Kurt Cobain – Montage Of Heck
On the 17th of April I went to a sold out Tuschinski theater in Amsterdam to see “Kurt Cobain – Montage Of Heck”. A special viewing by the International Documentary Film Festival Amsterdam. The first time this film was mentioned (back in 2012) I was already looking forward to seeing it, but in the years that followed I slowly forgot about it. Until November 2014, when they announced it was going to be a HBO film. Which usually stands for quality. And it does not dissapoint. Not in the slightest.
First things first: “Montage Of Heck” is not a Nirvana documentary. Hell, it’s not even a complete Kurt Cobain documentary. It’s also not the absolute truth. There’s no fact checking. It’s a view on the man’s life, a story, that Brett Morgen found in the massive amount of art that Kurt left. And it’s told well. Really well.
Actually, partly, it’s Kurt telling the story himself. Morgen found a tape that contained an autobiography Kurt recorded himself near the end of the 80’s. On this tape he talks about the divorce of his parents. How his mother couldn’t keep him and how eventually he wasn’t welcome at his father and the rest of his family either. Nothing new there. Even the story about the (slow) girl that he and some ‘friends’ stole booze from, and he had sex with (but was so ashamed of that he almost committed suicide) isn’t new. The fact that there’s a recording and that he really ‘performed’ this (doing multiple takes) autobiography is though. Morgen said that in those 7 minutes or so, when you don’t see a single photo or video of Kurt, he felt he got to know Kurt the best. What you do get to see during this part is beautiful animation by Hisko Hulsing (who people might know from his short film Junkyard) and his team. When you view it, it seems like it was meant to be presented this way. It just makes sense.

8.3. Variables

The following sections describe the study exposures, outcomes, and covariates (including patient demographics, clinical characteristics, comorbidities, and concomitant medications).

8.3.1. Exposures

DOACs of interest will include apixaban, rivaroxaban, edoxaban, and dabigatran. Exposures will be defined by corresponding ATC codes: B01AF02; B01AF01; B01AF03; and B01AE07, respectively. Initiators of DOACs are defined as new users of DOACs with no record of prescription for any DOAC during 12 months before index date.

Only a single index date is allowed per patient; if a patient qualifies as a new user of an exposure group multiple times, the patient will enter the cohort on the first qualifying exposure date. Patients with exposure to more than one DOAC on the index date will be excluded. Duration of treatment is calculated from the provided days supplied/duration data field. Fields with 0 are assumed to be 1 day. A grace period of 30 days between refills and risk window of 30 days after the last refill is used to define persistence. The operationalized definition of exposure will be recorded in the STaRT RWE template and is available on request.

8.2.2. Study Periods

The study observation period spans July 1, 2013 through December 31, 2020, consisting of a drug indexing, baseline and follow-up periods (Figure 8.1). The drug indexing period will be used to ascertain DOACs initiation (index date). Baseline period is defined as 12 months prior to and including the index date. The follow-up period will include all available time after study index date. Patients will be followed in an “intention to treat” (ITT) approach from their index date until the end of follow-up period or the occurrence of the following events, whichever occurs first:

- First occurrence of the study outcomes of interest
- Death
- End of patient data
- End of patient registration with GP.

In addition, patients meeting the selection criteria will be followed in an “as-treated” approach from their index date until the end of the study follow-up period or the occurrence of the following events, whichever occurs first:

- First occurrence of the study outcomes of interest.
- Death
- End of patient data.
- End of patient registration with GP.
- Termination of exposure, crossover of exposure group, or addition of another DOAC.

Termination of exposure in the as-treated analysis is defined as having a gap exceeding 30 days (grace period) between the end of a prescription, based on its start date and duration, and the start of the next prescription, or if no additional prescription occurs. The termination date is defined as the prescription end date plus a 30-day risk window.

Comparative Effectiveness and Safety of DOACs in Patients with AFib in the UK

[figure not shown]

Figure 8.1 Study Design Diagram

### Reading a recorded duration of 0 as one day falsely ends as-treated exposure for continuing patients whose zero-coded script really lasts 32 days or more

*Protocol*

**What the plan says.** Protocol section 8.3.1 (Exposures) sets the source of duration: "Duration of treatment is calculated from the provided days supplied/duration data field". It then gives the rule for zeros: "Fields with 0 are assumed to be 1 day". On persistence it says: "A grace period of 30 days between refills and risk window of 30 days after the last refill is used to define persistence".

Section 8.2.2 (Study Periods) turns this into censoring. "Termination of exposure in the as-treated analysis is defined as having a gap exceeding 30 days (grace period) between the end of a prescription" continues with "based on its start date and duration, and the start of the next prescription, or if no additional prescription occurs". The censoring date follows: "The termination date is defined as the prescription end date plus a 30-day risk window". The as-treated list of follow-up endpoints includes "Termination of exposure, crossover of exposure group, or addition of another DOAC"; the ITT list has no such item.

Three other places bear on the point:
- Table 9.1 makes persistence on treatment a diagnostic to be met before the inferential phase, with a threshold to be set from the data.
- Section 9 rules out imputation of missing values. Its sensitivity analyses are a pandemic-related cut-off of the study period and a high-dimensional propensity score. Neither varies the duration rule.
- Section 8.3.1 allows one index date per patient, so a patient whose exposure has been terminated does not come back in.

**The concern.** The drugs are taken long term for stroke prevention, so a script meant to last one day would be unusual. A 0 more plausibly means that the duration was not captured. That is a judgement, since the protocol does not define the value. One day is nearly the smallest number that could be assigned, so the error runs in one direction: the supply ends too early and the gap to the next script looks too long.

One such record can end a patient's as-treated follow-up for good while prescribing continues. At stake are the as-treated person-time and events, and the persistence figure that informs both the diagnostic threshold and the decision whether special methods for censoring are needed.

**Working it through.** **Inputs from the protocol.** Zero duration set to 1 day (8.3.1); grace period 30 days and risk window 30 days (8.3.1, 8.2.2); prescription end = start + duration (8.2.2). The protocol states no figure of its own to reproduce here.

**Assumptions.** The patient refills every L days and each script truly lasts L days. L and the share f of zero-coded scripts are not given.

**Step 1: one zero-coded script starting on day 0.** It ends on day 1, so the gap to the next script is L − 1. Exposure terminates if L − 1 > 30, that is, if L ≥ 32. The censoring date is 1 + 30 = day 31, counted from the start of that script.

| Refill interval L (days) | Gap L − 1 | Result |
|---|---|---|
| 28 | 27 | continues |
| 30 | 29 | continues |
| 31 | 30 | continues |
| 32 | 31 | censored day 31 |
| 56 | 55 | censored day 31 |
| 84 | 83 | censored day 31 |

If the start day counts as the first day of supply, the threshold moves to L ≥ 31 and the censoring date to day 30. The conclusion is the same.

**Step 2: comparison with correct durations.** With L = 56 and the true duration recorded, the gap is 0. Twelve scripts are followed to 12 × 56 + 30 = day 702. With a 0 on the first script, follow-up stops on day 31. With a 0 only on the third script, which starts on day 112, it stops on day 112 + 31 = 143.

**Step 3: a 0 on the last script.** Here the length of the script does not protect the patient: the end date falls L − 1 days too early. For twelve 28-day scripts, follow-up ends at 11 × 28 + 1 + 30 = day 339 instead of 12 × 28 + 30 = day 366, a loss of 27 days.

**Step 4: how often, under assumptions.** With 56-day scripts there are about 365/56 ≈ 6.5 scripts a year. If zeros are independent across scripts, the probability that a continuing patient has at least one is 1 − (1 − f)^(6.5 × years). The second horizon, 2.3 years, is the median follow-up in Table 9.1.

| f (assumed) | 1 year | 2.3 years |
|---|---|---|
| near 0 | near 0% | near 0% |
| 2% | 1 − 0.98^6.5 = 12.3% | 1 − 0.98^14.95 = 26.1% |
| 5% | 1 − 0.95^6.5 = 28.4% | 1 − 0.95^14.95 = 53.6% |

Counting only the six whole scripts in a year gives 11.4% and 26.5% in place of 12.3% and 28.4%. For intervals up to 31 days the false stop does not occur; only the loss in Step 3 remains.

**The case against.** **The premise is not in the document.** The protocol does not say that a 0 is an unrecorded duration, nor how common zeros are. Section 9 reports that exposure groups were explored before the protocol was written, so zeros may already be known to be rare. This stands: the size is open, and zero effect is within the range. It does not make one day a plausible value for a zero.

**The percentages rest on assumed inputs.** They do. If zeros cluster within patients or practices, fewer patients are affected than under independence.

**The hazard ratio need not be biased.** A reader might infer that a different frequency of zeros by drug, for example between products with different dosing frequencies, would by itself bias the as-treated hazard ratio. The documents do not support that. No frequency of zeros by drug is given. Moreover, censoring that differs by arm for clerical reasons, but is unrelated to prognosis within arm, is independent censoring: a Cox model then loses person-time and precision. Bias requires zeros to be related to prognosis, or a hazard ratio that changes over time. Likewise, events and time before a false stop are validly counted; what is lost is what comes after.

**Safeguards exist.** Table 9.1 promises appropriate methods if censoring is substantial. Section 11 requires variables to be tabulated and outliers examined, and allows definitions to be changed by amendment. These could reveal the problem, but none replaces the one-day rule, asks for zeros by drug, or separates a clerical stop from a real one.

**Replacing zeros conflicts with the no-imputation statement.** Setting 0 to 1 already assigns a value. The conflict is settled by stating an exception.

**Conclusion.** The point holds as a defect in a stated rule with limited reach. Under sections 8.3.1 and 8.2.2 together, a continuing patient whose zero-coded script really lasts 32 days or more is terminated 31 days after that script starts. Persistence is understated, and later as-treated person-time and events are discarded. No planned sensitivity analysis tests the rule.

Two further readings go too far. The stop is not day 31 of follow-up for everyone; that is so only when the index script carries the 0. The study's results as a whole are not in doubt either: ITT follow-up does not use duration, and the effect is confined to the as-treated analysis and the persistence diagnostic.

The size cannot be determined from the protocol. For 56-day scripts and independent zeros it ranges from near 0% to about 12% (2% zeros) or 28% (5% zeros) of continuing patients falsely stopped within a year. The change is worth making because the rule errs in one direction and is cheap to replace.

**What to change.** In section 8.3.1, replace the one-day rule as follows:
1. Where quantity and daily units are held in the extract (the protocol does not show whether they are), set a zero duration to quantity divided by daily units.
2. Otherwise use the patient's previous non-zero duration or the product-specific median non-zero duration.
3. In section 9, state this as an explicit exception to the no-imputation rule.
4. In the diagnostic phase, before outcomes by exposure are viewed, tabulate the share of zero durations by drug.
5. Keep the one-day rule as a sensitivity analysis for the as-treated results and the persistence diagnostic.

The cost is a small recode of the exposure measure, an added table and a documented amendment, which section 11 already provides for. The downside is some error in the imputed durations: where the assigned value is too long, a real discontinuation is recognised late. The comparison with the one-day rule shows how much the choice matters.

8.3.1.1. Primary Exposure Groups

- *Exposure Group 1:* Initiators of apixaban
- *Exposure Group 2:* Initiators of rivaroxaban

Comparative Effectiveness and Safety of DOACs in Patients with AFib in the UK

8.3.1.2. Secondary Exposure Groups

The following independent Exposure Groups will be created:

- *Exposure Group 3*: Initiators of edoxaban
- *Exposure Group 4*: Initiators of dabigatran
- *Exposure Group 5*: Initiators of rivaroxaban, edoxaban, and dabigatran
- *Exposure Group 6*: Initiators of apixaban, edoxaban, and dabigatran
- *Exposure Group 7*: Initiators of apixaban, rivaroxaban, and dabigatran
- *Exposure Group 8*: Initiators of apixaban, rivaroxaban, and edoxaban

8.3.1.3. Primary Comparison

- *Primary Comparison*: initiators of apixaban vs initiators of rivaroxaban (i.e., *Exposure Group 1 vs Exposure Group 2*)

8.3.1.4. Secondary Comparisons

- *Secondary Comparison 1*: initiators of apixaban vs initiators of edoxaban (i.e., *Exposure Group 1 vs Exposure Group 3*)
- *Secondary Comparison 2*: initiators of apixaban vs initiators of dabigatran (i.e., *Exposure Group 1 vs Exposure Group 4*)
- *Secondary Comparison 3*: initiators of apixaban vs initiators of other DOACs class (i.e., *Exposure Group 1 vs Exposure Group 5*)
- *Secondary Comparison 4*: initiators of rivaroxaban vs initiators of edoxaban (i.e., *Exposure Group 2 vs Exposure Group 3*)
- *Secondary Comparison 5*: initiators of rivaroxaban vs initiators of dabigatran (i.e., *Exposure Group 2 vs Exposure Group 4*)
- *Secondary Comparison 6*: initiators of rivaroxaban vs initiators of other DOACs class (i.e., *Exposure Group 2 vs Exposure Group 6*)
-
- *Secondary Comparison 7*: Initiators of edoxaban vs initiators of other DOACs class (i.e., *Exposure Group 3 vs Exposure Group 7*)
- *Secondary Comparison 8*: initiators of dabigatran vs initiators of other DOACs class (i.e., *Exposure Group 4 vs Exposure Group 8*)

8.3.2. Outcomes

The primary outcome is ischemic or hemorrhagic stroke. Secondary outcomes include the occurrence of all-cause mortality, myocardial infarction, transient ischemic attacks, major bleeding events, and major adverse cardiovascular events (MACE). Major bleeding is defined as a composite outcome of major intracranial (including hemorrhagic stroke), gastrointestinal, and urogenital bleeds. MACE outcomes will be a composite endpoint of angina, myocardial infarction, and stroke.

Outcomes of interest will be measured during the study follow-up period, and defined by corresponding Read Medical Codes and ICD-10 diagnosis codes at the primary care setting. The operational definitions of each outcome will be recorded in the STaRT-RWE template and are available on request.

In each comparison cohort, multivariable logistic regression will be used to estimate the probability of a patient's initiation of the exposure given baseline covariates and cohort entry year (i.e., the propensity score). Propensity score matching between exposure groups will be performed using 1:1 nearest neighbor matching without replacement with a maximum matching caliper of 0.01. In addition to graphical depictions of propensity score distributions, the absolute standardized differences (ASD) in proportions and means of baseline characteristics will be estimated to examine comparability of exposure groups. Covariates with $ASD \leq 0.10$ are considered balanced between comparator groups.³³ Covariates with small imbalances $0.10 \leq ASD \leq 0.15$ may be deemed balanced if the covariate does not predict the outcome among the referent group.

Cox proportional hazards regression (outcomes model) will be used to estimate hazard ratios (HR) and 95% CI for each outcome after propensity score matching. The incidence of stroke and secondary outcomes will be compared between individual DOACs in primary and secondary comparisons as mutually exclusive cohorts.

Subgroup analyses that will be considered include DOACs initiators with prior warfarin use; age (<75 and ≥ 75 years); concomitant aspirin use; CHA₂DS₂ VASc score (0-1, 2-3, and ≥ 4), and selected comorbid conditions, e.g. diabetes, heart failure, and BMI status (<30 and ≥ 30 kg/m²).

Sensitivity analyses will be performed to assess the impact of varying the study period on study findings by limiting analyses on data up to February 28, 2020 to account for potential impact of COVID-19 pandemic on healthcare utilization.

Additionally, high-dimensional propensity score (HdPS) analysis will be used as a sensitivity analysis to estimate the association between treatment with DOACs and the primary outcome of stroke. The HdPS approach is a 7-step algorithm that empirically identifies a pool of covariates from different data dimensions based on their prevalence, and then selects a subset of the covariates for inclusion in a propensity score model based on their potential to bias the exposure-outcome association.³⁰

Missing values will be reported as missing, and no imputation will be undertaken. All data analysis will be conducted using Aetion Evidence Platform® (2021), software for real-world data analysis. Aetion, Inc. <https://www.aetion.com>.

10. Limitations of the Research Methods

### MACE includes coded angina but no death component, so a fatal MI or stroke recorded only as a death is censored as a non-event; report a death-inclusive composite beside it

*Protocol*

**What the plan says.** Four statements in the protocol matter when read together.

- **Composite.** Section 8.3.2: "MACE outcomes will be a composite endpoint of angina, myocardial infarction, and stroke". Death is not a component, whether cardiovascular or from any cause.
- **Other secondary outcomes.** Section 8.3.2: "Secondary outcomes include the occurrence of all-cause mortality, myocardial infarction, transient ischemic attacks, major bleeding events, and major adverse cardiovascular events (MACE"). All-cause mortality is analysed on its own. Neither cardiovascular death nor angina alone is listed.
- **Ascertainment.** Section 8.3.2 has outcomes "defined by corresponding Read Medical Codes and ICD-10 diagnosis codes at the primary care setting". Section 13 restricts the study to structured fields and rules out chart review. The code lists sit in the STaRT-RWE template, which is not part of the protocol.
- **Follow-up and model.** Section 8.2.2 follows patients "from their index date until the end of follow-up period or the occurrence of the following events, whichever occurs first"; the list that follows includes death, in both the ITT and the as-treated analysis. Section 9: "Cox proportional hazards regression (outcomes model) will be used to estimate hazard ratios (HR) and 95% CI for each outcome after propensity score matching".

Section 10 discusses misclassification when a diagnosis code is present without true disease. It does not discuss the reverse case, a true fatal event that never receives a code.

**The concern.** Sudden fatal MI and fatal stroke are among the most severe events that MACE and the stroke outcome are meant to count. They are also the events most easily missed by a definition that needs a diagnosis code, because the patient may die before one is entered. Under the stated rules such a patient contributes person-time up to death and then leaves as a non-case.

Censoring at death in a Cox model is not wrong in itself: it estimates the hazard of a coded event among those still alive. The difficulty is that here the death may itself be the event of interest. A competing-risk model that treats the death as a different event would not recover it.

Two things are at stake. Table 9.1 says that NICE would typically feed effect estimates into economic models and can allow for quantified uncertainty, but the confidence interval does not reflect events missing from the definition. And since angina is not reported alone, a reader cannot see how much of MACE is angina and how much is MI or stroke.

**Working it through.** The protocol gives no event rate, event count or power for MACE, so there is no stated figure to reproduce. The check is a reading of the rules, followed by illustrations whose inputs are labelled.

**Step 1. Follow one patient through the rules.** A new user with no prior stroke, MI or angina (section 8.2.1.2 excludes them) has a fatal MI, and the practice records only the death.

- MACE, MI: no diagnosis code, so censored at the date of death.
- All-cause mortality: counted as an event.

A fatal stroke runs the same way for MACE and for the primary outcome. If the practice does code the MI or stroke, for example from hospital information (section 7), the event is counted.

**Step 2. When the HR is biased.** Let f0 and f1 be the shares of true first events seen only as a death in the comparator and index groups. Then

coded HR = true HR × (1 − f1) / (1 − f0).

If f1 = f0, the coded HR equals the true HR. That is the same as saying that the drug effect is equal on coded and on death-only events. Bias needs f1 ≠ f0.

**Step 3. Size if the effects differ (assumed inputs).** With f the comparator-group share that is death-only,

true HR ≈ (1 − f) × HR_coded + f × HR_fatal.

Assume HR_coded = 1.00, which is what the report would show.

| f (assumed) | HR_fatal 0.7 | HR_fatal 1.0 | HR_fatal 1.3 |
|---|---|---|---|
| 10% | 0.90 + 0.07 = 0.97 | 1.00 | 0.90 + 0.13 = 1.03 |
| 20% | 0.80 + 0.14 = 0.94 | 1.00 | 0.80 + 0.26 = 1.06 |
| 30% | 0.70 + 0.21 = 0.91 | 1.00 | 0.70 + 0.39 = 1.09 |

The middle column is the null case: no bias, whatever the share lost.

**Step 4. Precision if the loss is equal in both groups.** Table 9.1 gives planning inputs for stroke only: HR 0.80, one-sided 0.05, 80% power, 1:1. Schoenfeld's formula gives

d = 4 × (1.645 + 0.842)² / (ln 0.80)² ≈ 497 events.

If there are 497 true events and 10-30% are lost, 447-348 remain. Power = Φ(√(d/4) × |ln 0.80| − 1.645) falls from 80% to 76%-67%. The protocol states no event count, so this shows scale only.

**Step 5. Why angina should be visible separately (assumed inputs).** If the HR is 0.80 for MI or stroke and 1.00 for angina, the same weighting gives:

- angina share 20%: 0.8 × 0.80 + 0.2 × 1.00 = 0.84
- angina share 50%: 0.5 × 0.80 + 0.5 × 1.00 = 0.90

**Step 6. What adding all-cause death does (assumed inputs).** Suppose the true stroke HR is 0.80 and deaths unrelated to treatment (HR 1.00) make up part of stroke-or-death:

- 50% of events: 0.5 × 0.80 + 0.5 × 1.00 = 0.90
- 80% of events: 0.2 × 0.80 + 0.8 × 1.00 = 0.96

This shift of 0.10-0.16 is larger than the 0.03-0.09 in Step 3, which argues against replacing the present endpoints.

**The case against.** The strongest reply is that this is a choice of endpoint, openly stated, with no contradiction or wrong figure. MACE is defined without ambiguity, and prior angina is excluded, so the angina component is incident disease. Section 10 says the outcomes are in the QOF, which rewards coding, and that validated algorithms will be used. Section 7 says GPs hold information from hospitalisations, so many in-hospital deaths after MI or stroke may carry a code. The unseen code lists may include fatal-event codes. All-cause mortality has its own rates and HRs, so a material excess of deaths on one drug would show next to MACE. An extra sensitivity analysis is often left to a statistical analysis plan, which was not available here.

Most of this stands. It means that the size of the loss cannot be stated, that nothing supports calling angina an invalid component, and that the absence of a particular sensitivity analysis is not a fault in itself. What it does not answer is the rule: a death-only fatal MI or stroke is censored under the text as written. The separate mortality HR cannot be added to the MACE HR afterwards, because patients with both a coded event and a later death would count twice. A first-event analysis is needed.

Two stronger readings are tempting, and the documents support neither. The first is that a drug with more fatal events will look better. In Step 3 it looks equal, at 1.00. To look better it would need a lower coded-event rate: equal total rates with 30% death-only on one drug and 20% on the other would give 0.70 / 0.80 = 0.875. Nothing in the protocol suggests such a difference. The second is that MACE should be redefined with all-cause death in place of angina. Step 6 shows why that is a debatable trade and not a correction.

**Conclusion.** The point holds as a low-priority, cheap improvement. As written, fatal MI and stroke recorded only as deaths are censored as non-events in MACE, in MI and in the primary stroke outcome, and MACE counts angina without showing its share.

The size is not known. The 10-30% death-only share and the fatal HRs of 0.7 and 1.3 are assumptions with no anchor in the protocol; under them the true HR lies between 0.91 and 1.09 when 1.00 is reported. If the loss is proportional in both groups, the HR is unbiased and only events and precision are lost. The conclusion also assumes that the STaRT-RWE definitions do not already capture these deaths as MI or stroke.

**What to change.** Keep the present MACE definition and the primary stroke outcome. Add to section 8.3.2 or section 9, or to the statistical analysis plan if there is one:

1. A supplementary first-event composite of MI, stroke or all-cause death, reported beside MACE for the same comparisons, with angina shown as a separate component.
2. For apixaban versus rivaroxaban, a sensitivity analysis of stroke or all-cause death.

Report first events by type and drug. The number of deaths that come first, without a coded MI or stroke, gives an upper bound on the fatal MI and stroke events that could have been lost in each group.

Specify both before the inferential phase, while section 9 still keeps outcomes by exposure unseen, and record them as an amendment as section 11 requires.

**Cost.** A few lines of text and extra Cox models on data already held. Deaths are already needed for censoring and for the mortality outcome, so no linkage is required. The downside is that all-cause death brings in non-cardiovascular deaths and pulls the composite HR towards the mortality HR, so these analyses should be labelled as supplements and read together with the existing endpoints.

Montage Of Heck is named after a collage / mixtape that Kurt made. You can listen to the long version here.
The Montage Of Heck tape is only a small part of the immense amount of art Morgen went through. Kurt was always creating: writing music, writing in his journals, paintings, drawings, films, sound collages. It’s great to see those drawings and paintings come to life in this film. There’s some unreleased songs in the film too. A beautiful jam on ‘And I Love Her’ by the Beatles (you can listen to it below), an unknown jam, some acoustic versions of well known songs and what seems like an instrumental version of “Sappy”. There was a soundtrack announced, but so far no info on that can be found. While I can see the record company doubting the potential of a release with unfinished jams, it would be a shame if those tapes don’t get a proper release. Somehow. If only digital?
Maybe the heaviest parts of this film were the parts that contained Kurt & Courtney together. Where you can see them being happy. How great they were together. But also how they self-destructed. How bad the drug use was. There’s a part where you can see a clearly high Kurt nodding off while he’s holding Frances. It’s really intimate and shocking footage. Painful even. The family wasn’t happy with it, but it is part of the story, the reality. The story that Morgen tells is that Kurt was looking for a stable family his whole life. But he couldn’t get it to work. And when he heard / thought Courtney was (allegedly) cheating on him it was the final straw. The film stops before his actual death though. Everybody knows how it ends.
So nothing to complain at all? No, not really. The placement of some songs because of their lyrical content (“Here She Comes Now” when Courtney entered the film, “Where Did You Sleep Last Night” after Courtney talked about thinking about cheating, for example) felt a bit on the nose, but it works. Also Kurt’s mother saying something along the lines of “You’re not ready for this. Buckle up” when she heard “Nevermind” for the first time, as if she knew how big a star her son was going to be felt rather unbelievable. But once again, it worked for the movie. So if those are the only things I can think of… In a film that lasts for more than 2 hours, on a person I’ve been reading about / listening to my entire life…. Well, let’s just say, that’s pretty flawless.
And maybe it’s just me, but somehow the editing / style of the movie reminded me a bit of “Live! Tonight! Sold Out!” (the Nirvana video Kurt worked on before he died, that was finished later) too. I don’t know if that was on purpose, but it felt right. Also the “End Of Movie” credit was a nice touch. I don’t know who’s behind that exactly, but it’s a nice reference to “The End Of Music” the name of the ‘company’ that holds Kurt’s publicity rights.
All in all, “Montage Of Heck” is the best Kurt Cobain film to date. Trust me, it’s a classic. Check cobainfilm.com to see when it plays in a theater near you. You might have to be fast, because it will be in theaters only for a limited time. And this one deserves to be seen on the big screen. With the volume way up.Back to reviews overview